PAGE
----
According to the House of Industry, Faroese exporters hope for a refined and extended free trade agreement with the European Union as the nature of Faroese exports has changed significantly in result of growth in pelagic fisheries.
[fusion_builder_container hundred_percent=”yes” overflow=”visible”][fusion_builder_row][fusion_builder_column type=”1_1″ background_position=”left top” background_color=”” border_size=”” border_color=”” border_style=”solid” spacing=”yes” background_image=”” background_repeat=”no-repeat” padding=”” margin_top=”0px” margin_bottom=”0px” class=”” id=”” animation_type=”” animation_speed=”0.3″ animation_direction=”left” hide_on_mobile=”no” center_content=”no” min_height=”none”][By B. Tyril]
The wheels tend to turn slowly when it comes to foreign trade relations, and forging trade agreements with foreign governments or trade blocs can be a long process. The Faroese, however, need to push for more trade agreements as the existing ones are rather insufficient, according to Marita Rasmussen, of the House of Industry.
“The Faroe Islands has to work hard to sign new trade agreements with countries and blocs,” she said. “We understand there are ongoing efforts toward bringing the existing free trade agreement between the Faroes and the EU in line with today’s realities in the seafood industry. This is very positive and we await the result; but we need to reach out to many more countries.”
Meanwhile, a free trade agreement with Turkey, signed in late 2014 and ratified this spring (2016) by the Faroese, is pending ratification of the Turkish Parliament.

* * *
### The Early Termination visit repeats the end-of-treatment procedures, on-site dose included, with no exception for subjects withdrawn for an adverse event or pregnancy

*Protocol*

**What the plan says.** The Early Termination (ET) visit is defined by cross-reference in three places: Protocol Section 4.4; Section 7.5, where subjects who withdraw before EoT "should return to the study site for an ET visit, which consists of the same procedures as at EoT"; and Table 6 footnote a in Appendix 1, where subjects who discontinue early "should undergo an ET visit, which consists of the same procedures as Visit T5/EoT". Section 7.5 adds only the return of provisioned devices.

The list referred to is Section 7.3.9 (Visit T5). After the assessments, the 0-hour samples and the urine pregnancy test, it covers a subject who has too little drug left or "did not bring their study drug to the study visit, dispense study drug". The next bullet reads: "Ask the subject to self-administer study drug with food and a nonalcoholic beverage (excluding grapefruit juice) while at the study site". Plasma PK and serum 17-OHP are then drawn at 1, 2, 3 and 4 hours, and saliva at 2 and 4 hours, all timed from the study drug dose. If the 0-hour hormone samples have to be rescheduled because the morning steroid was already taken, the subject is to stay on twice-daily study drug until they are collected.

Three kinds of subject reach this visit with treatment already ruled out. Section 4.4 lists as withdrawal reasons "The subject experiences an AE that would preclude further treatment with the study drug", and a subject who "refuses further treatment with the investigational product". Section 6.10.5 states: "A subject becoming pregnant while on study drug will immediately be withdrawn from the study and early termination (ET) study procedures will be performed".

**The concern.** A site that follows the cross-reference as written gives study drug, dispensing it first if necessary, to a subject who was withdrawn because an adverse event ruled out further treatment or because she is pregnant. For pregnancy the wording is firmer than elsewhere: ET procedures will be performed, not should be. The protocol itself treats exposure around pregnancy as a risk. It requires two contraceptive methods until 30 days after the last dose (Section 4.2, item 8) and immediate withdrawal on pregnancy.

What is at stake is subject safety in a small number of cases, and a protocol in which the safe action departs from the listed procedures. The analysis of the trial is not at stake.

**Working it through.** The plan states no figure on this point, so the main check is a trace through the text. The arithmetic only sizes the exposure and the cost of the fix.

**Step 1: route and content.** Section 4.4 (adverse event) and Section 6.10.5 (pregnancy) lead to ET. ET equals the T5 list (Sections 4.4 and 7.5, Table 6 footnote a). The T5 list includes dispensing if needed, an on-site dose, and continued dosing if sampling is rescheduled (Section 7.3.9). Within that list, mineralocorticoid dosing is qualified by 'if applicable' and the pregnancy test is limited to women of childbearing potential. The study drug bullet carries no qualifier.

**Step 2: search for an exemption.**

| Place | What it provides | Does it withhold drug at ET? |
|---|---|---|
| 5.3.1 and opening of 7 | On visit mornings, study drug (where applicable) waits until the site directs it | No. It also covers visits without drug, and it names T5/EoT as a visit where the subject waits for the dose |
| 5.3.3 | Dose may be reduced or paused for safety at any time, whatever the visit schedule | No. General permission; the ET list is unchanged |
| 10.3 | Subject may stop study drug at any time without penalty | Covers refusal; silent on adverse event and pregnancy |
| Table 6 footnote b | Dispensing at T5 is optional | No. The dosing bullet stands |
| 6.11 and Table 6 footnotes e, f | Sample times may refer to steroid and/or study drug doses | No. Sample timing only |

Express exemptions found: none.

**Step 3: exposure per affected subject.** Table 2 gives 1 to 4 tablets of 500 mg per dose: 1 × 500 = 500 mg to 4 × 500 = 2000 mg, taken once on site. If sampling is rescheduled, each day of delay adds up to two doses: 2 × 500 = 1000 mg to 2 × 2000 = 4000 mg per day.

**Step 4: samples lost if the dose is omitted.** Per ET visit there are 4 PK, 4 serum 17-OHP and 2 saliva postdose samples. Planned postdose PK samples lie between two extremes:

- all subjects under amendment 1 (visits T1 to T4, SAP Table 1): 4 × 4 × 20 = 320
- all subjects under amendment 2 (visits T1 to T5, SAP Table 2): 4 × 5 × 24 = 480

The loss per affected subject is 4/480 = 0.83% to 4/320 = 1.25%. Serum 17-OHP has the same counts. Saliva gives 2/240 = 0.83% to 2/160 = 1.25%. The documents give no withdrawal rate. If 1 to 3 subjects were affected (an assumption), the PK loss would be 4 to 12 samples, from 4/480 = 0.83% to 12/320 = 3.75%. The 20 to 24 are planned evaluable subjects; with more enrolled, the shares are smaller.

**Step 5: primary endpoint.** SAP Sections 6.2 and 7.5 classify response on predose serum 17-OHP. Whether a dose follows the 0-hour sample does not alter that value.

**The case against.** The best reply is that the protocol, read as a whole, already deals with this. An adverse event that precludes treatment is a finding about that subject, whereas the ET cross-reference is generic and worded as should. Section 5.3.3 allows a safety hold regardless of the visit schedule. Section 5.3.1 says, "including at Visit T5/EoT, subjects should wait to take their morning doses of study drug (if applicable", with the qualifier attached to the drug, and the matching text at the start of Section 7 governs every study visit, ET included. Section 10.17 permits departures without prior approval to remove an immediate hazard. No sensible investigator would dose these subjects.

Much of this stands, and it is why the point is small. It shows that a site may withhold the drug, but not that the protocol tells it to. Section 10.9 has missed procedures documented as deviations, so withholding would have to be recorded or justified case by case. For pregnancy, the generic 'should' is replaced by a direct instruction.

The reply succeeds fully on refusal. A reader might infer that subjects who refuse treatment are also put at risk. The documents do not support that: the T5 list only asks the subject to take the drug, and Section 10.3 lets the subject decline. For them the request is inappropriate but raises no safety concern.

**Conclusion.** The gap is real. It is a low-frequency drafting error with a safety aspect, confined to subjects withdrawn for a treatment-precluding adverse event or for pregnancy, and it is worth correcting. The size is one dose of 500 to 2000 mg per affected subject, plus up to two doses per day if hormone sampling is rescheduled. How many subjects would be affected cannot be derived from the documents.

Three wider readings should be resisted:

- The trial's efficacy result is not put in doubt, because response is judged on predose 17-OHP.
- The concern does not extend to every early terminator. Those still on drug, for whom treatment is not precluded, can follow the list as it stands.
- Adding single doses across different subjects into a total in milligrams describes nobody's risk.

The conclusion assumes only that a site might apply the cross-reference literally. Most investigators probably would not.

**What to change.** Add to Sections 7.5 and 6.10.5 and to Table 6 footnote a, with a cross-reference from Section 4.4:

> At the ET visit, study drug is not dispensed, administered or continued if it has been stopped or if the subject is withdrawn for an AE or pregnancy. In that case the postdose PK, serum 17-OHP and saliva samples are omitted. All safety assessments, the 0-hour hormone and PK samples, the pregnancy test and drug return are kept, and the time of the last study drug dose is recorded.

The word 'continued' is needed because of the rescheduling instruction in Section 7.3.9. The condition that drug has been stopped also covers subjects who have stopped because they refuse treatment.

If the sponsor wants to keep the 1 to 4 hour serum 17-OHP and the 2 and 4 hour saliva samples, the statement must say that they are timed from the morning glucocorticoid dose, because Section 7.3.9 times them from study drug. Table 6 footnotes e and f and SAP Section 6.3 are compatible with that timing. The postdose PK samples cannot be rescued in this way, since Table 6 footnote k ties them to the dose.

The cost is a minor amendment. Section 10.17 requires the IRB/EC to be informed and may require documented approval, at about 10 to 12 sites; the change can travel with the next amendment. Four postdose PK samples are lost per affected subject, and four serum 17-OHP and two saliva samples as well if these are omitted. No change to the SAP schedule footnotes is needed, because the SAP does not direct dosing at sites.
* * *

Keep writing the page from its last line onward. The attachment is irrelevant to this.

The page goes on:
Many exporters in the Faroe Islands view the current Free Trade Agreement with the EU, originally signed in 1997 and amended in 1999, as inadequate in some key aspects. Under its framework, value-added seafoods from the Faroe Islands—with the exception of, notably, farmed salmon and saltfish products—are subject to high customs tariffs, effectively blocking exports of such products to EU member states.
Disputes over fishing rights a few years ago had their toll on trade relations following the EU’s year-long boycott of commercially important Faroese fish products, forcing the Faroese to look for alternative markets.
As a result, high volumes of frozen pelagic fish from the Faroe Islands have found their way to other markets with Russia, measured by country, becoming by far the largest.
“Trade between the Faroe Islands and the Russian Federation has increased significantly in the last couple of years,” Ms. Rasmussen said.
“The Faroese seafood industry, however, is hoping to see negotiations started sooner rather than later on a Free Trade Agreement with the whole Eurasian Economic Union, which includes Russia, Belarus, Armenia, Kazakhstan, and Kyrgyzstan.”
Exports to other countries have also increased markedly.
“We note that initial steps are being made to further develop trade relations with the US and other countries, notably in South America and in Asia, and we strongly encourage these processes.”
Click here to view PDF…[/fusion_builder_column][/fusion_builder_row][/fusion_builder_container]